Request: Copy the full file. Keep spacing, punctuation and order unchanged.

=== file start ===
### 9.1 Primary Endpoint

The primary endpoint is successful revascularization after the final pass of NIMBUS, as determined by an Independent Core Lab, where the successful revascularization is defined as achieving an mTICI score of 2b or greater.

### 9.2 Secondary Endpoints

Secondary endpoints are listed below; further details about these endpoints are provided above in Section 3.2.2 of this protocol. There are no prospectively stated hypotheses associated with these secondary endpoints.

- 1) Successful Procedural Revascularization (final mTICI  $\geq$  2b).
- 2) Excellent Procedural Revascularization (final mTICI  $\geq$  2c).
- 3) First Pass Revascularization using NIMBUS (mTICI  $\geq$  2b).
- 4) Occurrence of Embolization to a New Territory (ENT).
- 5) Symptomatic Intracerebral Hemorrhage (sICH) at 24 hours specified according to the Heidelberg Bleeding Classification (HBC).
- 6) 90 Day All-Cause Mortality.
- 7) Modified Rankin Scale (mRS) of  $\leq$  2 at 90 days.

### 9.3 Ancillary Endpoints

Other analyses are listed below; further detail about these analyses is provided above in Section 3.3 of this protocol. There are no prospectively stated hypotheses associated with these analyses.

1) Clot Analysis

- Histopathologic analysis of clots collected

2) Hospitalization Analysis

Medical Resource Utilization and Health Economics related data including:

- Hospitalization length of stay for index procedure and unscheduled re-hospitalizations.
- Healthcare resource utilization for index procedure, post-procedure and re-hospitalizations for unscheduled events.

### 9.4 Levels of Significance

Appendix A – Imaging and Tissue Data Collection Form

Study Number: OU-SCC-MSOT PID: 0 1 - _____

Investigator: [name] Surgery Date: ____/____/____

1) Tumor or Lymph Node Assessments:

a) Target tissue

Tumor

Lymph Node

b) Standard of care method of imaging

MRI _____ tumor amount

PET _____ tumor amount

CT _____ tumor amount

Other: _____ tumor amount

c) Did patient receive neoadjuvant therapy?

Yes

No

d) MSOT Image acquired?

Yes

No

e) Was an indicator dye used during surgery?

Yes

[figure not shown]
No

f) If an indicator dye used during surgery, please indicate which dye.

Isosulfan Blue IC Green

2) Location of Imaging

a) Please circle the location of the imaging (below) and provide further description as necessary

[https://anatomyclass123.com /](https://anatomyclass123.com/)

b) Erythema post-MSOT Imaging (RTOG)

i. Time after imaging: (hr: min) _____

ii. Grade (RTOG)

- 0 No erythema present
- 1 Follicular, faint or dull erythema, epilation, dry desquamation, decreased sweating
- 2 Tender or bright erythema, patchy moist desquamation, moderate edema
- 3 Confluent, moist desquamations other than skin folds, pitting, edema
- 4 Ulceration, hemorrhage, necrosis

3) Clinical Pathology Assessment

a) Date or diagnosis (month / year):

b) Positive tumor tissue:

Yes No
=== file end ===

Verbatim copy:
### 9.1 Primary Endpoint

The primary endpoint is successful revascularization after the final pass of NIMBUS, as determined by an Independent Core Lab, where the successful revascularization is defined as achieving an mTICI score of 2b or greater.

### 9.2 Secondary Endpoints

Secondary endpoints are listed below; further details about these endpoints are provided above in Section 3.2.2 of this protocol. There are no prospectively stated hypotheses associated with these secondary endpoints.

- 1) Successful Procedural Revascularization (final mTICI  $\geq$  2b).
- 2) Excellent Procedural Revascularization (final mTICI  $\geq$  2c).
- 3) First Pass Revascularization using NIMBUS (mTICI  $\geq$  2b).
- 4) Occurrence of Embolization to a New Territory (ENT).
- 5) Symptomatic Intracerebral Hemorrhage (sICH) at 24 hours specified according to the Heidelberg Bleeding Classification (HBC).
- 6) 90 Day All-Cause Mortality.
- 7) Modified Rankin Scale (mRS) of  $\leq$  2 at 90 days.

### 9.3 Ancillary Endpoints

Other analyses are listed below; further detail about these analyses is provided above in Section 3.3 of this protocol. There are no prospectively stated hypotheses associated with these analyses.

1) Clot Analysis

- Histopathologic analysis of clots collected

2) Hospitalization Analysis

Medical Resource Utilization and Health Economics related data including:

- Hospitalization length of stay for index procedure and unscheduled re-hospitalizations.
- Healthcare resource utilization for index procedure, post-procedure and re-hospitalizations for unscheduled events.

### 9.4 Levels of Significance

Appendix A – Imaging and Tissue Data Collection Form

Study Number: OU-SCC-MSOT PID: 0 1 - _____

Investigator: [name] Surgery Date: ____/____/____

1) Tumor or Lymph Node Assessments:

a) Target tissue

Tumor

Lymph Node

b) Standard of care method of imaging

MRI _____ tumor amount

PET _____ tumor amount

CT _____ tumor amount

Other: _____ tumor amount

c) Did patient receive neoadjuvant therapy?

Yes

No

d) MSOT Image acquired?

Yes

No

e) Was an indicator dye used during surgery?

Yes

[figure not shown]
No

f) If an indicator dye used during surgery, please indicate which dye.

Isosulfan Blue IC Green

2) Location of Imaging

a) Please circle the location of the imaging (below) and provide further description as necessary

[https://anatomyclass123.com /](https://anatomyclass123.com/)

b) Erythema post-MSOT Imaging (RTOG)

i. Time after imaging: (hr: min) _____

ii. Grade (RTOG)

- 0 No erythema present
- 1 Follicular, faint or dull erythema, epilation, dry desquamation, decreased sweating
- 2 Tender or bright erythema, patchy moist desquamation, moderate edema
- 3 Confluent, moist desquamations other than skin folds, pitting, edema
- 4 Ulceration, hemorrhage, necrosis

3) Clinical Pathology Assessment

a) Date or diagnosis (month / year):

b) Positive tumor tissue:

Yes No